‘BRADLEYCARE’: Gore Brings Race into Health Plan Debate
Vice President Al Gore took the offensive once again against former Sen. Bill Bradley Saturday, stepping up his attack on Bradley's health care coverage plan by claiming it would severely harm minorities, AIDS patients and the disabled (Lindlaw, AP/Nando Times, 11/14). Pouncing on his rival's plan to dismantle Medicaid and replace it with publicly subsidized vouchers, Gore told a crowd of 300 in Pasadena, CA, "If you eliminate Medicaid and replace it with vouchers ... then you're disproportionately hurting lower income families" (Gold, Los Angeles Times, 11/14). More specifically, Gore added, "any plan that tears down Medicaid leaves African Americans and Latinos out in the cold." He declared, "As someone who is committed to extending health care to every American child, I won't allow that to happen" (Broder, New York Times, 11/14). According to Gore, one-third of all black children and almost one-fifth of Hispanic children are Medicaid beneficiaries and thus would be adversely affected by Bradley's plan, which would provide only a meager health subsidy. In addition, the Bradley plan would hurt seven million disabled Medicaid recipients, as well as the half of U.S. AIDS patients who receive benefits, Gore said Saturday, urging "Senator Bradley to reconsider a program that has such a harsh impact on low-income and low-middle-income working families" (AP/Nando Times, 11/14).
In His Defense
Bradley spokesperson Eric Hauser called Gore's comments a "broad- brushed scare tactic lumping anything that you can find into one negative attack" (Boston Globe, 11/14). Bradley said in a statement, "This inaccurate attack is precisely the kind of thing that makes it impossible to get anything done in Washington. I want to replace Medicaid with something better. Providing all children with affordable health care is the only goal, and unfortunately Medicaid cannot meet that goal" (Nando Times, 11/14). During an interview yesterday on CNN's "Late Edition," he further explained, "Instead of having people go into emergency rooms in order to get health care after they're already sick, I want a system where they go into doctors offices to get health care before they're sick, and that's the big difference between these two plans" (Koch/Ullmann, USA Today, 11/15). Gore's attack represents an effort to "solidify minority support" for his campaign, the New York Times reports. But Bradley said his tactics for doing so are characterized by "small-mindedness and racial politics" (11/14).
Gore is not alone however in his criticism of Bradley's plan.
- Dubbing the proposal "BradleyCare" Boston Globe columnist Thomas Oliphant posed the question Sunday: "If your purpose is to reduce the ranks of the 45 million people with no health insurance, what sense does it make to throw scarce federal dollars at people who already have health insurance ... [or] to throw more of those scarce dollars, in the form of tax deductions for premiums, at people who not only already have health insurance but are also filthy rich?" Such a plan is "quixotic," he writes, noting that Bradley has failed to consider key concerns in fleshing out his originally promising proposal. BradleyCare would feature a hefty price tag from need-blind qualifications and an expensive prescription drug benefit, but would only insure 89% of the population, compared to 88% with Gore's far cheaper plan, according to Oliphant, who quips, "Gimme a break." In addition, "BradleyCare virtually demands ignoring Medicare," an unwise decision, since the program will need to be shored up over the next decade to secure its future. He concludes, "As a result ... Vice President Al Gore's ideas now loom as sensible, workable and more progressive. By building on what already exists, Gore has a way over the next decade to increase insurance coverage to almost the level Bradley's ideas would, but at a cost that doesn't gobble the lion's share of any budget surplus, leaves room for investment in Medicare and also leaves room for investment in other national priorities" (11/14).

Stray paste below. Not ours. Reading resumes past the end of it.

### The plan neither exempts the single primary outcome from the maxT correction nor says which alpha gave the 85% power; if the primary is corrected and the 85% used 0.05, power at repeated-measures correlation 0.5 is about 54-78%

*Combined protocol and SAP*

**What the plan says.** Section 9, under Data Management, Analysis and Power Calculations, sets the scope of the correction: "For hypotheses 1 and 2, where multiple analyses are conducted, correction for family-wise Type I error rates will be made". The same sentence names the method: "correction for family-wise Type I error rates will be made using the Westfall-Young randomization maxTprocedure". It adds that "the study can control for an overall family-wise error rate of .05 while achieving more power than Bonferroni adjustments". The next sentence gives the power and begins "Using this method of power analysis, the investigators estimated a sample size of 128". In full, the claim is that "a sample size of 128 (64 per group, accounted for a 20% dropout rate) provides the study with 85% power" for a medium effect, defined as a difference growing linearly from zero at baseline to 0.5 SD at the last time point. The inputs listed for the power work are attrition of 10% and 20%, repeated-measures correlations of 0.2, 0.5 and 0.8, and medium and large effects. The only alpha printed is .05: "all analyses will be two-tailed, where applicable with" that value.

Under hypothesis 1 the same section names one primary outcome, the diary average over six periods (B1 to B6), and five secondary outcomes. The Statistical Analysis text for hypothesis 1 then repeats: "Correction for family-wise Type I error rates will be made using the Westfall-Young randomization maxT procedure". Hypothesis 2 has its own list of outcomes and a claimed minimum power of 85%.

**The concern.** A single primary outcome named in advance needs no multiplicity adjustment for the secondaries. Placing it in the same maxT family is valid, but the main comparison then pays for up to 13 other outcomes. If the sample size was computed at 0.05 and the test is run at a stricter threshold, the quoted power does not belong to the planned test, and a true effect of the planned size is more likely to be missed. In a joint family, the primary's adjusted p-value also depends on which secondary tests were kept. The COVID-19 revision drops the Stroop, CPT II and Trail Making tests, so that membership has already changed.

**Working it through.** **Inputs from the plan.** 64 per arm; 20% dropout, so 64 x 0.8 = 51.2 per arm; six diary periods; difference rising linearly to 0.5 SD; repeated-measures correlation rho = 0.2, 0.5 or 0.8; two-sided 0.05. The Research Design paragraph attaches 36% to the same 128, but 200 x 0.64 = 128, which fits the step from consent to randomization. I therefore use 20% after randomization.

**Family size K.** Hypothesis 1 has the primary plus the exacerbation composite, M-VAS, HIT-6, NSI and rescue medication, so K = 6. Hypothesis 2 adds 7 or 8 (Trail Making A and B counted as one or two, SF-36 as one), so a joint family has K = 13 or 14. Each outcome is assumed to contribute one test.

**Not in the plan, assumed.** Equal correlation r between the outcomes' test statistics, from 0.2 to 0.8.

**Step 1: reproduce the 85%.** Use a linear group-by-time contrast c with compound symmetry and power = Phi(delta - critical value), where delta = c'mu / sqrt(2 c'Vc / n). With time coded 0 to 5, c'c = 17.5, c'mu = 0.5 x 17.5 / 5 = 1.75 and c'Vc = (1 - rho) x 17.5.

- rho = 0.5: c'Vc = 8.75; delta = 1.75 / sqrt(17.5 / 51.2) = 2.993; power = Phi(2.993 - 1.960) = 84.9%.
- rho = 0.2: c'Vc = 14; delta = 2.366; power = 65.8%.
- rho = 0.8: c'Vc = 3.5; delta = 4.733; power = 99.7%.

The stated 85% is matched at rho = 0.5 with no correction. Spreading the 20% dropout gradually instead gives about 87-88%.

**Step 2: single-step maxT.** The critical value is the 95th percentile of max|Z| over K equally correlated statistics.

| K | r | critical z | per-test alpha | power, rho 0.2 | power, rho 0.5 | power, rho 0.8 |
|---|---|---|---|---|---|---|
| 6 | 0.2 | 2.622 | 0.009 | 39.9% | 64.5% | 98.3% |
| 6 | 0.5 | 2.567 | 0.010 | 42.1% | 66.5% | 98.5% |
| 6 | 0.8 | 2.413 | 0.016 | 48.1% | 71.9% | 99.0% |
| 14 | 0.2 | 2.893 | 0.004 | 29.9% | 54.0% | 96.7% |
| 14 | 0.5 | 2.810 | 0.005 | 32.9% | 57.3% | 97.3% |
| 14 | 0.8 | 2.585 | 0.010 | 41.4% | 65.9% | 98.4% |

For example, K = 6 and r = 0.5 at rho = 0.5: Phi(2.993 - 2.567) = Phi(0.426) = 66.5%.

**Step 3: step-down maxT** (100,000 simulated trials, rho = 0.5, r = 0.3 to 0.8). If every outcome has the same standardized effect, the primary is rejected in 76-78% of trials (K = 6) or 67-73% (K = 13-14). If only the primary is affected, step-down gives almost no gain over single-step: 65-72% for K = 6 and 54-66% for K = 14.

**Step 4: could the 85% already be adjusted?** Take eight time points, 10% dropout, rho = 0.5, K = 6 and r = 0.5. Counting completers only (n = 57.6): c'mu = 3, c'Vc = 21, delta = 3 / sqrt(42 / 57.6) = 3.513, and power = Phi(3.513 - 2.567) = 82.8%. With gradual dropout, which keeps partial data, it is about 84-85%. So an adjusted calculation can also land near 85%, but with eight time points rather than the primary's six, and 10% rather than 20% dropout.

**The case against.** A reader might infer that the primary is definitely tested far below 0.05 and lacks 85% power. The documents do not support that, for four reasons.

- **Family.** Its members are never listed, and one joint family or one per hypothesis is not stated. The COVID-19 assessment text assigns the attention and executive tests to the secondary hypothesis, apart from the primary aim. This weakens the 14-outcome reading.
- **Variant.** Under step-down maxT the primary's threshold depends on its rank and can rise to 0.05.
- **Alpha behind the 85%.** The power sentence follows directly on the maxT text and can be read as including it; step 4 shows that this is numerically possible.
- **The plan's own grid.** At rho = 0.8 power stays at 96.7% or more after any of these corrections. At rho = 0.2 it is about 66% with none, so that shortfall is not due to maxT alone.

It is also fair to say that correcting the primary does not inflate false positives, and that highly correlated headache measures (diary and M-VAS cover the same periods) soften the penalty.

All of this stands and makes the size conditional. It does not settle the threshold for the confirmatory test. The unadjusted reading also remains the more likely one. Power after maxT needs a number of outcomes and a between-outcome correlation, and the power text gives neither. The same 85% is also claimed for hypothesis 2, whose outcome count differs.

- Columnist Debra Saunders agrees in an Atlanta Journal Constitution op-ed, contending that many of Bradley's "campaign promises are more analogy than promise." His health plan contains lowball cost estimates and does not provide projections for how many people would be covered, she writes, noting, "It gives you the feeling they don't know, or don't want to know." Additionally, Bradley has yet to come up with a way to pay for his proposed plan, creating the impression that "Plan Bradley, like most other campaign promises this year, will be practically free -- it will emerge from the forehead of the federal surplus," Saunders writes. She concludes by pointing out that campaign aides "wouldn't say what Bradley would do if there is no surplus" (11/15).
- A S alt Lake Tribune editorial echoes the columnists' sentiments and argues that the cost factor will ultimately determine whether either plan is implemented. The candidates "have to offer responsible cost estimates before the public determines it has the 'will' to pay for a system that covers more people. ... The reality is, if the cost of reform is too high ... then the current system will remain 'acceptable' to U.S. taxpayers" (11/15).